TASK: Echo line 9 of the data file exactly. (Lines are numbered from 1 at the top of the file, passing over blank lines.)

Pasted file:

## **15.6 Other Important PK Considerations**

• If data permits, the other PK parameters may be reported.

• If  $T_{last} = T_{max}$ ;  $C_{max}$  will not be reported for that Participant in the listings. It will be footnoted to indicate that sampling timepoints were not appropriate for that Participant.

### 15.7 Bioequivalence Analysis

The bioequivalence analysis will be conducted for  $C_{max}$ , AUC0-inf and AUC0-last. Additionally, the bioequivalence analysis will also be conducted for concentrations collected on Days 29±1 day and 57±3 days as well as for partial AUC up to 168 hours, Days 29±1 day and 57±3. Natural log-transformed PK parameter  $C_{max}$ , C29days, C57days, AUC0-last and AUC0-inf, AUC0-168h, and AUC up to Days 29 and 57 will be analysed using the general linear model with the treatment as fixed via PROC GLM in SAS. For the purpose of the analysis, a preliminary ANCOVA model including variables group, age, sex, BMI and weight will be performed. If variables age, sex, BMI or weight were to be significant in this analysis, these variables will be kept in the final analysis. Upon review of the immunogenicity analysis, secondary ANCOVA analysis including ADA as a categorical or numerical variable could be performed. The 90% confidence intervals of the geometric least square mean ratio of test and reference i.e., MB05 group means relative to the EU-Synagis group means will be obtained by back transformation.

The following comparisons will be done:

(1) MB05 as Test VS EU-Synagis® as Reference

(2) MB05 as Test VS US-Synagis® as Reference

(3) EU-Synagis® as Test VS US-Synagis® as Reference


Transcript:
(3) EU-Synagis® as Test VS US-Synagis® as Reference